Workplace Massacre in Alabama: Did Endless Downsizing and Slashed Benefits Cause the Rampage?
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Authorities say they discovered a list -- presumably a hit list -- of people and companies whom McLendon felt had done him wrong. Popular culture tells us that the hit list and his grievances are themselves signs that he suffered from a persecution complex, like so many Charles Mansons. No need to actually look into who was on that hit list and why -- the mere discovery of such a list should be enough to indict him, case closed.
But nothing's solved, nothing's closed; and if we're serious about understanding the "why" of this massacre, as everyone claims to be, then that list is the best place to start.
As with so many of these rage massacres from the past 20 years, the more you look at Tuesdays' killing spree, the more you see that the system we've been living under since Reaganomics conquered everything has created all kinds of monsters and maniacs, from the plutocrats who've plundered this country for three decades straight, down to the lone broken worker -- McLendon -- who took up arms in a desperate suicide mission against the beast that crushed him.
So far we've learned that McLendon's hit list names the three companies he had worked for since 2003 -- Reliance Metals, which makes construction materials; Pilgrim's Pride, the nation's number one poultry producer, where his mother also worked, until she was suspended from her job last week; and Kelley Foods, a smaller family-owned meat-processing company from which McLendon apparently quit just last week.
Even more striking to someone who has studied these workplace massacres, it appears that McLendon was bullied and abused at work. One clue as to why he'd end his spree at Reliance, where he hadn't worked since 2003, could be that he was trying to kill the source of the pain: workers at Reliance used to taunt him incessantly, giving him the nickname "Doughboy." Which basically means "fatso" and "faggot" combined: McLendon was 5 feet, 8 inches tall, but he weighed roughly 210 pounds.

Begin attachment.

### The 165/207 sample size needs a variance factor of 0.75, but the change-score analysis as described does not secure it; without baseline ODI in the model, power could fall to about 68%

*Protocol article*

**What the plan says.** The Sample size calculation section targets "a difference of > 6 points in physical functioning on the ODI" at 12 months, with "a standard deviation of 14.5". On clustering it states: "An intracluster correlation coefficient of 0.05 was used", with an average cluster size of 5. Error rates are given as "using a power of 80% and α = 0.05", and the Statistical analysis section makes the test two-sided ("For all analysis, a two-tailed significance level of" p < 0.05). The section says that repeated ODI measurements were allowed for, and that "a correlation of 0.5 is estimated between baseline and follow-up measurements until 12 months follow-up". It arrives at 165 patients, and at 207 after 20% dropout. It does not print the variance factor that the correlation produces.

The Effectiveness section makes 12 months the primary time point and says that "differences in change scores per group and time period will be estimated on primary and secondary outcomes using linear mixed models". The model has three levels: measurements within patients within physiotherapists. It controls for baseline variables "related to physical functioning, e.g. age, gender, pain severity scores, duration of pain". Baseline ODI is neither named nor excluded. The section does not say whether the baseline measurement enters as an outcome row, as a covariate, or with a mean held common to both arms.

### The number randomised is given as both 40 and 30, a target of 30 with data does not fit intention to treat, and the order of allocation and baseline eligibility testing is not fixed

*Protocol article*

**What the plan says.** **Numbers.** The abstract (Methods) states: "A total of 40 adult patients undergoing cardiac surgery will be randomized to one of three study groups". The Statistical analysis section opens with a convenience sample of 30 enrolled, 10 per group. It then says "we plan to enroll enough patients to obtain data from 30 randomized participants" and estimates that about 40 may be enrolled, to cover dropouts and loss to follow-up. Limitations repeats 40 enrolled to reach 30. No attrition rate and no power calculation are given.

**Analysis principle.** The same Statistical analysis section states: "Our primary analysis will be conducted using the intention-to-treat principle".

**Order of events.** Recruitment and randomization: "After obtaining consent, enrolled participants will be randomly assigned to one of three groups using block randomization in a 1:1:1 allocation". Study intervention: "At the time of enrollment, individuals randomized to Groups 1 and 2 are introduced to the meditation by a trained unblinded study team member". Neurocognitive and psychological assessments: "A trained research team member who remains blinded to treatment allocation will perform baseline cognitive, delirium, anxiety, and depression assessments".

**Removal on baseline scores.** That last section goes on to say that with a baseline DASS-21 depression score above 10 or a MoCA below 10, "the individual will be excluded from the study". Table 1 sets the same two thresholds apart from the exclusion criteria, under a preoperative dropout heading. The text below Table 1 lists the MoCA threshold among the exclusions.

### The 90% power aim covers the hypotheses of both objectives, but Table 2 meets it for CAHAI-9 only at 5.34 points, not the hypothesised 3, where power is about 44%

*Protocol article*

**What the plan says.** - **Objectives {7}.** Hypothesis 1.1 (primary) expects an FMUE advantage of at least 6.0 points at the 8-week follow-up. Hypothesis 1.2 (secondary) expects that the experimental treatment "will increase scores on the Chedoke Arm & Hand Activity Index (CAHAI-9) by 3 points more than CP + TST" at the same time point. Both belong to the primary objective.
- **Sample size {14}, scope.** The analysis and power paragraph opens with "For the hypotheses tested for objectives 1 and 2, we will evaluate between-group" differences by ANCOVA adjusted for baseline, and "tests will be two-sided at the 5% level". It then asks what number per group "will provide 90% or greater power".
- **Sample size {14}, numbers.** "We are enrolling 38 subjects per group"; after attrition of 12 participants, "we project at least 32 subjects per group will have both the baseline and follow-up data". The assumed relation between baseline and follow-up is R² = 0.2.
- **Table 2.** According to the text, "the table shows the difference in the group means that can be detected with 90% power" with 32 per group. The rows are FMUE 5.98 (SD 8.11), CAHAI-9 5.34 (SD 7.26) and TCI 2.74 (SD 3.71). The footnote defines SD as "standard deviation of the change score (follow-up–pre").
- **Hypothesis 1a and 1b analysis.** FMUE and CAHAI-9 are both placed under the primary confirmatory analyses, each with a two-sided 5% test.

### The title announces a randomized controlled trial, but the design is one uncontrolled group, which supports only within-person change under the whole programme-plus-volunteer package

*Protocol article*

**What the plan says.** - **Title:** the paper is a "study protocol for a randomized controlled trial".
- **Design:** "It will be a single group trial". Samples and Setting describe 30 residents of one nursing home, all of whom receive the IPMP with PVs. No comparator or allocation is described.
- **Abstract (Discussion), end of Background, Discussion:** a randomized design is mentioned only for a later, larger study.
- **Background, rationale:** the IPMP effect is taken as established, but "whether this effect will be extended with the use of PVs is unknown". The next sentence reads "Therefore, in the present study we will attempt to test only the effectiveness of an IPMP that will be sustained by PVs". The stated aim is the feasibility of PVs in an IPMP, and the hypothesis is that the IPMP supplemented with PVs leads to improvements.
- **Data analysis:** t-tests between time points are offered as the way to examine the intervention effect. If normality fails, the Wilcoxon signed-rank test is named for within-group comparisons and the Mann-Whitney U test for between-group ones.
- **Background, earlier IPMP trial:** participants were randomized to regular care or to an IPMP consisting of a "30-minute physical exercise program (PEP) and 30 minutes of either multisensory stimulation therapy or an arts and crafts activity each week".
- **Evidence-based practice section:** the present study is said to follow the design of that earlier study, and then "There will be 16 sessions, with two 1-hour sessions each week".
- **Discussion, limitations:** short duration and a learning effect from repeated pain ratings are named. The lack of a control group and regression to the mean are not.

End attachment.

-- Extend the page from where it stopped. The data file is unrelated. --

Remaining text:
Maybe it's just a coincidence, but "Doughboy" is the exact same nickname that workers at Standard Gravure, a printing plant in Louisville, Ky., gave to a guy named Joe Wesbecker back in the 1980s.
Like McLendon's case against Pilgrim's Pride, Wesbecker also was locked in an ongoing labor dispute with his company, whose top shareholders had gone on an eight-year plundering spree, leaving little for the workers; the government backed Wesbecker's case against Standard Gravure, and he "won" his dispute, but it was irrelevant.
By 1989, the culture had changed, all power went to the CEOs and major shareholders. Standard Gravure's senior executives ignored the arbitration rulings and continued to treat Wesbecker however they felt, slashing his pay under a different pretense, which would require a whole new round of arbitrations.
Joe "Doughboy" Wesbecker finally cracked: on Sept. 14, 1989, he unleashed America's first private workplace massacre, pitting aggrieved worker against vampiric company, borrowing from the numerous post office shootings that had erupted a few years earlier. The result: seven killed, 20 wounded, and the death of the company that drove him to the brink. And an unending string of workplace massacres by "disgruntled employees" ever since.
Next time any asshole calls a kid or a co-worker "Doughboy," put the bully and the bullied on the top of your next Ghoul Pool list. Bullying in the workplace, like bullying in the schoolyard, is only now being recognized as a serious problem, with devastating psychological consequences -- and the occasional rampage massacre.
Conventional wisdom used to say that victims of bullying should "deal with it" since it was "just the way things are"; nowadays, after all the workplace and school shootings, anti-bullying laws and codes are becoming increasingly common.